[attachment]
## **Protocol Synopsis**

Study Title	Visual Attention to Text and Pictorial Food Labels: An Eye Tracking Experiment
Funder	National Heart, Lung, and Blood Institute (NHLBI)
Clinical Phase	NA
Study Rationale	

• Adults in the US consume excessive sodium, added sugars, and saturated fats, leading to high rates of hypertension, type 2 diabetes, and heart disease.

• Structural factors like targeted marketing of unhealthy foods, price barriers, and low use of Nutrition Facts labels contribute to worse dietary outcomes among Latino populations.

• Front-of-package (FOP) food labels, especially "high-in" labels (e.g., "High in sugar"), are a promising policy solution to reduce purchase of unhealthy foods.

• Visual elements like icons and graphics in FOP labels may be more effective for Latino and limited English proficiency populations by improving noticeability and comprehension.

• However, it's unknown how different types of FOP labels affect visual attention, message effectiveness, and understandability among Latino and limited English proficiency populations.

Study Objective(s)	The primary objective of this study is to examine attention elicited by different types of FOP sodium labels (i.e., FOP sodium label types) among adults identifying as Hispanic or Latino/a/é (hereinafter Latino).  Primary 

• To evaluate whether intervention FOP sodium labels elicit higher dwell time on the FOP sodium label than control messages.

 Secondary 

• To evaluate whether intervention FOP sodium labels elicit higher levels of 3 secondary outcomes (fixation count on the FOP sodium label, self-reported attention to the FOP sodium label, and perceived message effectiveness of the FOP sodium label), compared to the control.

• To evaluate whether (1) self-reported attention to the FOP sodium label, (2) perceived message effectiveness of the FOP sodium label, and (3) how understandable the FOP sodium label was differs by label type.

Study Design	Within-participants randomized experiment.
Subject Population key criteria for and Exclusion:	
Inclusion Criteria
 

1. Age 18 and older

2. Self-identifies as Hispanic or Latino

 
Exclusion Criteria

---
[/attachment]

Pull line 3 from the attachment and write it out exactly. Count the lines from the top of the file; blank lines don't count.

Funder	National Heart, Lung, and Blood Institute (NHLBI)